The recent World Energy Outlook report by the International Energy Agency tell us that global greenhouse gas emissions are growing dramatically in the developing world. By 2035, world energy demand is expected by 36 percent, and almost all of that new demand – 93 percent of it – is going to come from developing nations.
But the irony is that billions of people there will have an easier time adapting to climate change if they increase their electricity consumption and, given current technology, increase their greenhouse gas emissions. Electricity consumption protects the population from climate change by allowing people to take advantage of technological solutions to climate impacts. In hot, equatorial climates facing an exacerbated risk of climate change, access to air conditioning would allow people to be cooler and more productive during summers. Refrigeration would reduce the risk of food spoilage and the threat of disease. As developing nations increasingly urbanize, their work force will be working inside energy consuming buildings and their workers will be using computers and other pieces of energy consuming capital.
As energy consumption rises to meet the challenge of adapting to climate change, it then exacerbates the overall global risk of climate change, unless the development and diffusion of renewable power technology decouples economic development from greenhouse gas production. Imagine an economy in which our electricity is generated by renewable energy. As we phase out fossil fuel fired power plants and gasoline vehicles, we would cap our greenhouse gas emissions while allowing us to continue to enjoy a high standard of living.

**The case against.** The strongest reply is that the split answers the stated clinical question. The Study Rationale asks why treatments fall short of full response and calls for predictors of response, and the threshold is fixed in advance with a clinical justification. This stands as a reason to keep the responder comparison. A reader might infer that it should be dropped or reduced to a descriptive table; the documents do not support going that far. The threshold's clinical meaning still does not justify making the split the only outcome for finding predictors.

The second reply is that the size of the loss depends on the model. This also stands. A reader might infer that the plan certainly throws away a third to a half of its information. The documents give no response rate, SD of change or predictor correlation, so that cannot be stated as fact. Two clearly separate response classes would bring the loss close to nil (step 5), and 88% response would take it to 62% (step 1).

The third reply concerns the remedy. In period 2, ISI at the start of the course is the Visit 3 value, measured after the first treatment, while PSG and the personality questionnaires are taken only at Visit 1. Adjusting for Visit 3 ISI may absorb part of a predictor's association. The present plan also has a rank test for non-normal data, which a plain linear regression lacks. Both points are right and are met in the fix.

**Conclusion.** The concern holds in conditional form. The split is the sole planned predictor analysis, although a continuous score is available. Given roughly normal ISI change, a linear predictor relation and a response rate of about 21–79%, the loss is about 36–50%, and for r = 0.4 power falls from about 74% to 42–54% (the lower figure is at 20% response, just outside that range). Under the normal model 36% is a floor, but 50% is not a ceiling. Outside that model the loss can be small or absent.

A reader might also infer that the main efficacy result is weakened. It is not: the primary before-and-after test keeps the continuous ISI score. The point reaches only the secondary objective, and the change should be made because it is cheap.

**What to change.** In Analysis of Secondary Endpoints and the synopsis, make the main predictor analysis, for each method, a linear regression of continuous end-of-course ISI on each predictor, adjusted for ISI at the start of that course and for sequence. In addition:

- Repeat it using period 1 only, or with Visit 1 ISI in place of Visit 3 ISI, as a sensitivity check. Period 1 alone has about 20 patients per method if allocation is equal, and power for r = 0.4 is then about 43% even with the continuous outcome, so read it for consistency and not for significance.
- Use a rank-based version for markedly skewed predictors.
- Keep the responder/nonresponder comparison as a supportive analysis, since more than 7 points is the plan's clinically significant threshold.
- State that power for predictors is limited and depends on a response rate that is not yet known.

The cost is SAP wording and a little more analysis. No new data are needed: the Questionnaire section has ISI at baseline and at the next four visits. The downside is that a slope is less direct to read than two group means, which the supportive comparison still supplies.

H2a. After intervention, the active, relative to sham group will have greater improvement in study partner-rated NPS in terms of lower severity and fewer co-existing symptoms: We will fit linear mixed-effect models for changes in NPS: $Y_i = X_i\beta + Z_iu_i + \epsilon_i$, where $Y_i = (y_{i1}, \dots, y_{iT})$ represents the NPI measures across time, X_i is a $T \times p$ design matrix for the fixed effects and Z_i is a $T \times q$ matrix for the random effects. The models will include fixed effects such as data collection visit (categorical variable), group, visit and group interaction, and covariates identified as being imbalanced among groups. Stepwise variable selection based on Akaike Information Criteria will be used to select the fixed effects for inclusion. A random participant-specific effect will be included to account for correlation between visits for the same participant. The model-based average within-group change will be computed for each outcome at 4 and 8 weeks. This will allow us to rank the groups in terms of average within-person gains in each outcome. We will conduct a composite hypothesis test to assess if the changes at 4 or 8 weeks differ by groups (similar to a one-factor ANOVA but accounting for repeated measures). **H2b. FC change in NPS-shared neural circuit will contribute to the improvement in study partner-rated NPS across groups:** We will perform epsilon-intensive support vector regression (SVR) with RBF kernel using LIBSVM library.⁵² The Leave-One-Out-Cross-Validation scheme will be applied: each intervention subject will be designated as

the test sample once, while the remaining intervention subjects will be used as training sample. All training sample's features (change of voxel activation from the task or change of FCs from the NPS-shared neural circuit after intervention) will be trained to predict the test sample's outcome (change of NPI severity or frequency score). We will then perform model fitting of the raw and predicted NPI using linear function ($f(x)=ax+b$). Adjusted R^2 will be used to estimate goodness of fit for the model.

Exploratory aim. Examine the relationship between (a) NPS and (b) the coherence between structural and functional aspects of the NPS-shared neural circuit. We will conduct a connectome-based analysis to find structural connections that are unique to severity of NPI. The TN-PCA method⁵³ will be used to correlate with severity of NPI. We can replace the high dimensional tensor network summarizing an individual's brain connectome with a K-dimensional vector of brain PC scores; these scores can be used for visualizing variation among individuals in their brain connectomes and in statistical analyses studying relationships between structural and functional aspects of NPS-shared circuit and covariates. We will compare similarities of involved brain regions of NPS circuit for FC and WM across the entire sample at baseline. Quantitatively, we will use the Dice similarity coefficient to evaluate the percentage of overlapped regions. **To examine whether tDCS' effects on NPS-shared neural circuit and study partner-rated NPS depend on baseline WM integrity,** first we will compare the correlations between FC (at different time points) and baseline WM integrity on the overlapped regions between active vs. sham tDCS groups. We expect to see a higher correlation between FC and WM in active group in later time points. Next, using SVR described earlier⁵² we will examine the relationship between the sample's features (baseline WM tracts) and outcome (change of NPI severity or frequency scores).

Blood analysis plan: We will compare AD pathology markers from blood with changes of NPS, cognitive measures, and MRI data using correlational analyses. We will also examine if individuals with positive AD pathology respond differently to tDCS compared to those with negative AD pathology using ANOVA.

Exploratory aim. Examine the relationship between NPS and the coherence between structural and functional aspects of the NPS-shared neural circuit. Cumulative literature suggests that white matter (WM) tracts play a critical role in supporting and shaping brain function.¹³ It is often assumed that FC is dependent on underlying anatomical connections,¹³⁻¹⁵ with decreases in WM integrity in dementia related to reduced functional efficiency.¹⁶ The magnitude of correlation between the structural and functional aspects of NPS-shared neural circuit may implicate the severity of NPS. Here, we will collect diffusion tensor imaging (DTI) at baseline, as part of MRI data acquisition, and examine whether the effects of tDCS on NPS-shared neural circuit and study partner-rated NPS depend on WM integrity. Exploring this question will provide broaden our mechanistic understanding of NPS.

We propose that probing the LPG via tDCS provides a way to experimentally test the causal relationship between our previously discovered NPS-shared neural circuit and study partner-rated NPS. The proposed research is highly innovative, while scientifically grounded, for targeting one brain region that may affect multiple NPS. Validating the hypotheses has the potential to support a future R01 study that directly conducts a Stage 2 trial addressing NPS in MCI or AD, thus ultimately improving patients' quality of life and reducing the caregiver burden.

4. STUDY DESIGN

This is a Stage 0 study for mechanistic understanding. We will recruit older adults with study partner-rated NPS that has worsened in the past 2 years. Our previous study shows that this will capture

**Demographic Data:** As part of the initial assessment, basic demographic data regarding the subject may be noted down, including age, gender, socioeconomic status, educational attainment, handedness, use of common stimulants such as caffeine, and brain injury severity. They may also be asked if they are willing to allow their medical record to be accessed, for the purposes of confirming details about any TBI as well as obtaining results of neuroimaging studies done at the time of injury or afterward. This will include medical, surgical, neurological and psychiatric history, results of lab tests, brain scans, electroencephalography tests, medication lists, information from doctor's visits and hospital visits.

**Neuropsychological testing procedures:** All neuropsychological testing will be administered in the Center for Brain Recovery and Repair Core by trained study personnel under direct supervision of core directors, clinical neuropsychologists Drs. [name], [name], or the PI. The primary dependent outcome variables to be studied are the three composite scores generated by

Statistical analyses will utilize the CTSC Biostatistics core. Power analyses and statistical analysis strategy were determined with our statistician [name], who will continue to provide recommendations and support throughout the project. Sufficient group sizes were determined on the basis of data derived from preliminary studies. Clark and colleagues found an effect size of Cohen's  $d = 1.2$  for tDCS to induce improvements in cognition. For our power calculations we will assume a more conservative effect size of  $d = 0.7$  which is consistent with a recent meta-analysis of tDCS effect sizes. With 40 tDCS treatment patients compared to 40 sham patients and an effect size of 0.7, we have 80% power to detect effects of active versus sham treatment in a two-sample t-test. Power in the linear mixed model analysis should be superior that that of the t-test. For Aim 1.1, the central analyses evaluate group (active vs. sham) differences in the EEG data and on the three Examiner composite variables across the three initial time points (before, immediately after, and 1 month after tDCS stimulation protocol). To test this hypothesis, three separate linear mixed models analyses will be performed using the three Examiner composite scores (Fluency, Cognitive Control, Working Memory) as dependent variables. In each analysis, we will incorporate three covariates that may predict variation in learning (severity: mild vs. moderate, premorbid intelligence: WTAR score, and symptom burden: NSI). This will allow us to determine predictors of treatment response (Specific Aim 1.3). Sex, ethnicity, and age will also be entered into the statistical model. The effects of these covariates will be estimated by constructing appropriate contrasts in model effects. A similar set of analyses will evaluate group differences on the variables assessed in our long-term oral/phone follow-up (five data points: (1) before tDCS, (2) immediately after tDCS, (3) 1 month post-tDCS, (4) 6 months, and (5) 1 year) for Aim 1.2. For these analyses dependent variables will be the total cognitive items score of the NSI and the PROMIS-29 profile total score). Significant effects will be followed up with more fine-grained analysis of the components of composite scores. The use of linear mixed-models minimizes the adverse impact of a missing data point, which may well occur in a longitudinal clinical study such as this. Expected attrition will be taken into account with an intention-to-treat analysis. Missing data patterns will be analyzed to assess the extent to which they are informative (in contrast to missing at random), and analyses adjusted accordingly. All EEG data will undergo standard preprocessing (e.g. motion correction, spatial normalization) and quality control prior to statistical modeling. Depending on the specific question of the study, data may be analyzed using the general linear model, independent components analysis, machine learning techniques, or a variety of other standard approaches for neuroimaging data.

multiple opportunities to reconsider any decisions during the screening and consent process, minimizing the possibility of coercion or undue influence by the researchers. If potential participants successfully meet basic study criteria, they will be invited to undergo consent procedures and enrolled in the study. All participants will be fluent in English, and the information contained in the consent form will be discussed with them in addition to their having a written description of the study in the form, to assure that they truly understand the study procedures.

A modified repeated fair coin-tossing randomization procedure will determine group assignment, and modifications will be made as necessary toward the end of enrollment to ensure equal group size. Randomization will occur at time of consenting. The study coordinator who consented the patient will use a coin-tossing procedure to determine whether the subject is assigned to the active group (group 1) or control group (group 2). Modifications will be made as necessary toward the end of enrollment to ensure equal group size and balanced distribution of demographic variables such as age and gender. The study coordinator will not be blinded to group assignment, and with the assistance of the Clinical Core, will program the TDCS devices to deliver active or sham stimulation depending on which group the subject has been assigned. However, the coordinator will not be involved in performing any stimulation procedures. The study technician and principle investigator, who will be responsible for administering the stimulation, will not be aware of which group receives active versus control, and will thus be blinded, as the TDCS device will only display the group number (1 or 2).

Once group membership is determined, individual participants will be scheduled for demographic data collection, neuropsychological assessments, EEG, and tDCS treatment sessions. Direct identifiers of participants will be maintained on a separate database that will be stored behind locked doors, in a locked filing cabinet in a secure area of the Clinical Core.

Today, the powerful state government in China is offering strong incentives such as low interest rate loans and cheap real estate to promote the growth of its green tech sector.
“But much of China’s clean energy success lies in aggressive government policies that help this crucial export industry in ways most other governments do not. These measures risk breaking international rules to which China and almost all other nations subscribe, according to some trade experts interviewed by The New York Times.”
International intellectuals such as the New York Times’ Tom Friedman have forcefully argued that China’s big bet on renewable investment means that U.S. green tech entrepreneurs will suffer because we will lose the race for cornering the market for the next big export product.
But, Friedman is wrong. Green innovation is not a zero sum game. In fact, when China invests in green tech, we all benefit. China’s investment in the development of intellectual property offers an excellent example of how globalization and trade in intellectual property will foster overall global sustainability. Its investment raises the probability of true breakthroughs. There is a certain irony in celebrating China’s role as an exporter of innovation. In the recent past, China has benefited from importing (at very low cost) intellectual property such as Microsoft Windows. Now, China can reciprocate and be “generous” in sharing its “green” intellectual property with less-developed countries. If developing nations can cheaply purchase the new renewable power products (i.e., solar panels and wind mills), then we could get the power we need without increasing the risk of climate change.
During this time of recession and job insecurity, it is politically incorrect to point out the social benefits of trends that may cost the U.S green jobs in the short run. Some U.S. firms will lose out to rising Chinese firms. To achieve global sustainability goals (especially in the absence of a global carbon tax), we need to encourage unilateral efforts by nations to accelerate the growth of the green economy. If China is willing to play the role of the “green guinea pig”, then such investments should be celebrated as helping us collectively to achieve true sustainable development.